Forecast Maximum temperatures for Monday.

Southeast and Northeast

Warm temperatures will also continue in the Southeast with widespread 70s and 80s likely. While these temperatures are not completely from left field (afternoon temperatures will be "only" 10-15 degrees above normal), the Northeast will once again experience late Spring-like weather. Normal afternoon temperatures this time of year are in the lower 50s in New York, yet the city will experience in the lower 70s. Boston will only be in the mid-60s, which is still over 10 degrees above normal.

All-in-all, it will be a very, very busy week for the country, so please prepare yourself before it is too late.

Flood Tornado Winter Weather Winter Weather

Spring Heat Wave Hits Middle of United States

By: shauntanner, 3:46 PM GMT on March 14, 2012

For much of the Winter, the United States has been stuck in a nearly zonal pattern. What that means is that the flow from West Coast to East Coast has been generally flat. No zig-zags north or south. We have spoken a lot of the Arctic Oscillation and how the jet stream has been very reluctant to make any sort of southward jog down into the Lower 48 since December. The result of this is that the country has experienced a very warm Winter. So warm, in fact, some outlets are calling this the 4th warmest Winter on record for the country.

Well, fast-forward to now and we are beginning to see something quite different. With a low pressure trough over the West Coast (with more to come) and a high pressure ridge over the eastern half of the country, we are in a more progressive pattern. Progressive simply means that things are moving now. Rather than earlier in the Winter when things just seemed to be stuck in time. Trouble is, the progressive pattern is occurring in the West where several storms are pounding the area. In the East, however, the high pressure ridge seems to be stuck, and will continue to be stuck for the next several days.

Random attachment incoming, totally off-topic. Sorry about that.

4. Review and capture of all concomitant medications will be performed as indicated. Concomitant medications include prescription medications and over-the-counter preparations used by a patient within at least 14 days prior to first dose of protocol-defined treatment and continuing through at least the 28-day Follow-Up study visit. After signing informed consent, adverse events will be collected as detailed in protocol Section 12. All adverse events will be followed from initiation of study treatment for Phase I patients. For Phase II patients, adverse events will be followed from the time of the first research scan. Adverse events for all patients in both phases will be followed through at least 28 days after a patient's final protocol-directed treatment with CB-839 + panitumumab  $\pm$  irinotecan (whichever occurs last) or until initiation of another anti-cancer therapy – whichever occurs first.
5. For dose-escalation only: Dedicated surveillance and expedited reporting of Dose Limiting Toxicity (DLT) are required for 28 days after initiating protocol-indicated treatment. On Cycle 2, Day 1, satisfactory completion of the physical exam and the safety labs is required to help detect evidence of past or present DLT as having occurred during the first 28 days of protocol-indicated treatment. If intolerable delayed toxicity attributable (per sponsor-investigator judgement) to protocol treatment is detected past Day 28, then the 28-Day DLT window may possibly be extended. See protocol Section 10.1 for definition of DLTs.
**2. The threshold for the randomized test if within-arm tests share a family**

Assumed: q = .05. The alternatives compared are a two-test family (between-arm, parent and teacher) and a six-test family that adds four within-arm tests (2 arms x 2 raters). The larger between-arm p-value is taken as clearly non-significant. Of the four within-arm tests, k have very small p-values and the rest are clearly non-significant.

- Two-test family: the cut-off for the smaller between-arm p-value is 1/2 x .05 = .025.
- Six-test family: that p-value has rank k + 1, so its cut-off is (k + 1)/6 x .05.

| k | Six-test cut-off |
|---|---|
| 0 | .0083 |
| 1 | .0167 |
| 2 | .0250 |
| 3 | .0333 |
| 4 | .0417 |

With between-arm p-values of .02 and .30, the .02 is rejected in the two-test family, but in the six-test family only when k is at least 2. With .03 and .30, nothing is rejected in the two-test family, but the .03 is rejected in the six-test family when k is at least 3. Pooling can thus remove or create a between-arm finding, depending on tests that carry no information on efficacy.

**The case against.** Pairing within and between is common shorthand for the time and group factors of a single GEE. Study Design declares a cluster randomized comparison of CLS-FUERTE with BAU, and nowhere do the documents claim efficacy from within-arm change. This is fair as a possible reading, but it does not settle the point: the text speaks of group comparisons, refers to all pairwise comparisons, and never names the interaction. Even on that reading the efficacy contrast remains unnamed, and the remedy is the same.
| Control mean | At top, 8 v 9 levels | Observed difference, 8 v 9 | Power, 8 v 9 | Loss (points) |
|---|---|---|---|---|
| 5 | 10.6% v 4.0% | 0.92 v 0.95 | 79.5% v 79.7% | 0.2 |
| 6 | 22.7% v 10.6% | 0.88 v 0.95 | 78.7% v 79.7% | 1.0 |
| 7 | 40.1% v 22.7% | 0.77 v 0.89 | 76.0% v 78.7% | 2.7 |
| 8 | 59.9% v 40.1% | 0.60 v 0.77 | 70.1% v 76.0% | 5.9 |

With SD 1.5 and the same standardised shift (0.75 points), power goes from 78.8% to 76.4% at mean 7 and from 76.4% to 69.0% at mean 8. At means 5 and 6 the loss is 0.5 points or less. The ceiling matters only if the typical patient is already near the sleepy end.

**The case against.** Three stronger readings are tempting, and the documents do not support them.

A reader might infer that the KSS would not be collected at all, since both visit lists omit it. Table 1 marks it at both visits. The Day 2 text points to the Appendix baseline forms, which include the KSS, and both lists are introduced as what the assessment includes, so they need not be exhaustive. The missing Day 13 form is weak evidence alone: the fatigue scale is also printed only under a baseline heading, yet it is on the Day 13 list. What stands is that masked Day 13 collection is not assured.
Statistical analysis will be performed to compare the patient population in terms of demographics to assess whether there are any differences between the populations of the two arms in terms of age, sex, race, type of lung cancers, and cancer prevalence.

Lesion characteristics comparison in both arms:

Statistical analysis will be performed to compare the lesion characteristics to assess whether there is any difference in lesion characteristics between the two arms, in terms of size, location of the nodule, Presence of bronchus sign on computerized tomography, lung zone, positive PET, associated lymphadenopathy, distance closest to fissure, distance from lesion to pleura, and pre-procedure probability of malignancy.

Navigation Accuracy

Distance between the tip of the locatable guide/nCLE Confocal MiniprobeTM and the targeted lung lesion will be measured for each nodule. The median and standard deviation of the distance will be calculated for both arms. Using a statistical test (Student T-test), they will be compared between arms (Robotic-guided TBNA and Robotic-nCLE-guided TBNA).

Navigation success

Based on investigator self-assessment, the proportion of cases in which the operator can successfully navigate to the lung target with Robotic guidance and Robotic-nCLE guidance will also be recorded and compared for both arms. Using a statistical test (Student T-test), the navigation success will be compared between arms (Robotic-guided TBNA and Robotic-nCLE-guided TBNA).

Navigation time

This high pressure ridge is what I want to focus on right now as it continues to bring well-above normal temperatures basically from the Plains eastward. Below is the expected high temperatures for Wednesday.

Note the reds and orange colors in the Plains and Southeast. Those colors translate to 70s and 80s for these areas. Take Chicago, for instance. The city's normal high for today is 46 degrees with a record of 76 degrees set in 1995. Well, Chicago may be that record today as the forecast is set for 77 degrees.

Much of the Southeast has averages this time of year in the 60s. Birmingham's forecast is in the lower 80's, making a record-setting day possible there as well (the record for today is 84 degrees set in 1967).

If you enjoy this type of warm Spring weather, then the East is the place to be over the next 5 days or so. The extended forecast is calling for days with maximum temperatures in the 70s and 80s into next week. In the meantime, keep an eye on Weather Undergrounds new Record Extremes section as it tracks daily records set throughout the country. I have a feeling it will be quite active over the next few days.

Who is enjoying this Spring weather?


The views of the author are his/her own and do not necessarily represent the position of The Weather Company or its parent, IBM.

Wunderground Meteorologist Shaun Tanner

About shauntanner

Shaun Tanner has been a meteorologist at Weather Underground since 2004.